Human rights lawyer John Scott, QC, claims having one chief constable, instead of eight, makes it easier for the Government to exert pressure on the force. Former senior prosecutor Jock Thomson, QC, claims the police chief could simply become "the stooge" of First Minister Alex Salmond and Justice Secretary Kenny MacAskill.
They have also raised concerns over the investigation of serious incidents – such as that of PC Rod Gellatly who died after a shooting incident at a Glasgow police station earlier this week – which are normally investigated by separate, independent forces.
Mr Scott said: "I have concerns about a single force, especially given the increased potential for undue political influence when it's a single chief constable.
"If the Government decides that particular issues are priorities, such as sectarianism in football, then a chief constable might very well decide for himself it's a good idea to focus on that, but a phone call from the First Minister's office or the Justice Minister could also put him under pressure to do something.
"With eight forces it is much more difficult to influence all eight chiefs – the different forces are pretty independent and do things very differently from each other.
"The principle of separation of powers is an important one. It's very important that we have an independent police force." Mr Thomson, who has already raised concerns over the Government's relationship with the Crown Office, claims a single police force brings similar worries. He said: "I have for some time been concerned about the demise of our criminal justice system and the incestuous relationship between the executive and law officers has had and will continue to have in bringing this about. The creation of the single police force will raise additional concerns.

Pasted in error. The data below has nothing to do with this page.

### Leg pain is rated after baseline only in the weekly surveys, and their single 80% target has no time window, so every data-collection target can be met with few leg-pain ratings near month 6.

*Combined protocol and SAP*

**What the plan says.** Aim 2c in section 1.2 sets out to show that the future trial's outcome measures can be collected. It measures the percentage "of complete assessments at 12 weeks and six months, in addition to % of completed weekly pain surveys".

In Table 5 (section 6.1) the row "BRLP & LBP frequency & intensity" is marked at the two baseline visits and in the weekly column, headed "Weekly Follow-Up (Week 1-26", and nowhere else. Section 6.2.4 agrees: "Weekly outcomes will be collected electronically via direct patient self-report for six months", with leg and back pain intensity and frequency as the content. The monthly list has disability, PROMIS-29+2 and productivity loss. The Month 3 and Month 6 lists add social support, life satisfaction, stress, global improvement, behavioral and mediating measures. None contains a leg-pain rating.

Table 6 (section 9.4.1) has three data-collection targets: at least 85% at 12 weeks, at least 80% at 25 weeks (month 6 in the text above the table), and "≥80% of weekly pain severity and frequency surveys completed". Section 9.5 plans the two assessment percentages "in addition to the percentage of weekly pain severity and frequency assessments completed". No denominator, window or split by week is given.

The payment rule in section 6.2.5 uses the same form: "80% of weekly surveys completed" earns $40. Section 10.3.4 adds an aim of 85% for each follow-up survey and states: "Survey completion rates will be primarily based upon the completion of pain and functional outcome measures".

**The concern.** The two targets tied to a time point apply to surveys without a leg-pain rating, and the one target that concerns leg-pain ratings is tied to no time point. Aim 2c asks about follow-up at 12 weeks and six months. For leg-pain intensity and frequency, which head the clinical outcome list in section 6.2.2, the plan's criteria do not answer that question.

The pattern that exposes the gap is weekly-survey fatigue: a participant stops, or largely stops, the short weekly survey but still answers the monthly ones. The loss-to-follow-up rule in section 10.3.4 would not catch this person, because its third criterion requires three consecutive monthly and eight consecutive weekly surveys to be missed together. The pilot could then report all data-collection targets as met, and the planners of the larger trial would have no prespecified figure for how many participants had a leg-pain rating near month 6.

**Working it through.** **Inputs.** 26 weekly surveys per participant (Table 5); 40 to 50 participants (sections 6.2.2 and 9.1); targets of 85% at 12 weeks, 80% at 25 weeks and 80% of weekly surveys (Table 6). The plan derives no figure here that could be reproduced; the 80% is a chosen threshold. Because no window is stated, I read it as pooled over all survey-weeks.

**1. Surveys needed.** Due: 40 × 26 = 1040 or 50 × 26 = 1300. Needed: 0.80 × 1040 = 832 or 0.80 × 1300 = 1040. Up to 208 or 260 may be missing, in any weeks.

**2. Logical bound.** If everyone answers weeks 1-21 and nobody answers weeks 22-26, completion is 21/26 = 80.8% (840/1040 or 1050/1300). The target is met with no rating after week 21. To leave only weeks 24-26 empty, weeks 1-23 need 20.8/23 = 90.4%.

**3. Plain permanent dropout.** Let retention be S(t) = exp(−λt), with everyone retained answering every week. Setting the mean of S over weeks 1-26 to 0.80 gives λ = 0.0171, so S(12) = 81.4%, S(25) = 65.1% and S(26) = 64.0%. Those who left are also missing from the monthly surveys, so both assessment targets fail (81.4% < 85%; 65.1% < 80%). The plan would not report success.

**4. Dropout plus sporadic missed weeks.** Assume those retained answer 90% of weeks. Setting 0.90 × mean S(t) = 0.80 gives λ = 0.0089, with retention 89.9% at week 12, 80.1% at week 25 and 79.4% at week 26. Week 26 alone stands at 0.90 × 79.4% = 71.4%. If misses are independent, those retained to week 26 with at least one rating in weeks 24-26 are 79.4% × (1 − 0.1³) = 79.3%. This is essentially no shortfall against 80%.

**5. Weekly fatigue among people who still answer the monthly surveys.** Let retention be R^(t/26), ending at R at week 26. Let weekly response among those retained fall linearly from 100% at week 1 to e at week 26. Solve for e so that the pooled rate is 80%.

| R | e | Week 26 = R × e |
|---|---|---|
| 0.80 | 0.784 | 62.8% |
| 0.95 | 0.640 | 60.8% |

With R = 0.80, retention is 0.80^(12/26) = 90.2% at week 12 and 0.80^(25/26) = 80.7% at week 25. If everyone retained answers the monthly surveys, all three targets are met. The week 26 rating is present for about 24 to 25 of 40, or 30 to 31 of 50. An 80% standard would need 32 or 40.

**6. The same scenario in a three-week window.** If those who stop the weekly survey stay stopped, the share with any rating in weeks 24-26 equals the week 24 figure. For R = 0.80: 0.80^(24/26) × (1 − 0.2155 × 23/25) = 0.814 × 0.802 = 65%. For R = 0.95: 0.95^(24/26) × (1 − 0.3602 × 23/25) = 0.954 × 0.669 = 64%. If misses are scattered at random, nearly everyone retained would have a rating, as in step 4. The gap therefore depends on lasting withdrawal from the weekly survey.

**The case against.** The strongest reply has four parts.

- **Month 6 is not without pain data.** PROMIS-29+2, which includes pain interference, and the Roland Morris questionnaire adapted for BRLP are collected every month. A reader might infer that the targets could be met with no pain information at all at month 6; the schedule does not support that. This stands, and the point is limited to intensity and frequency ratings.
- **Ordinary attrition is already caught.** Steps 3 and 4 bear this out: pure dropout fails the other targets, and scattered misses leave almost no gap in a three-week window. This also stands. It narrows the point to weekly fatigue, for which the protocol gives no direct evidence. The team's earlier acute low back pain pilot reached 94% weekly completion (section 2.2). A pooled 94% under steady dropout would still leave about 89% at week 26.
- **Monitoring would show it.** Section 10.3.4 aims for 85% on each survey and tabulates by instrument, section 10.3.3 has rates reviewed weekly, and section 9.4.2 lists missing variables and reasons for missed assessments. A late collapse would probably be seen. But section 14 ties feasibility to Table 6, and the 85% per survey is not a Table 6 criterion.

"Concerns were expressed ahead of the creation of the single police force that no democratic society should allow it as it could result in the chief constable becoming the stooge of Messrs Salmond and MacAskill – we're getting there."
The lawyers also say there is concern over who would investigate serious incidents or complaints within the force, with both suggesting forces outwith Scotland may have to do it. Mr Thomson said: "On the basis that when a complaint is made against a particular police force it would normally be investigated by a separate independent force. Who, post April 1, will investigate such matters, since by then there will be one unified force, no part of which can be regarded as independent?
"Presumably, it would have to be a body outwith Scotland. Interesting – and worrying – times."
The concerns follow warnings of a turf war over backroom staff between the single force and the body responsible for holding it to account, the Scottish Police Authority (SPA), as revealed in The Herald yesterday. Chief Constable Stephen House is said to be "spitting nails" at an apparent bid by the SPA to take over key services.
Mr Thomson said: "What they're fighting about is who is going to be in operational control of the police. The chief constable? SPA chairman Vic Emery? I think not. But Mr MacAskill will provide the answer –his answer."
Both the Scottish Government and a spokesman for the new force said the chief constable and the force will be held to account by the SPA. They also said any serious incidents or complaints will be dealt with under the new wider remit of the Police Complaints Commissioner for Scotland, who will become the Police Investigations and Review Commissioner from April 1.
A Scottish Government spokeswoman said: "The Act sets out clear provisions to ensure separation between ministers and police. The chief constable is directly accountable to the Scottish Police Authority, not Government."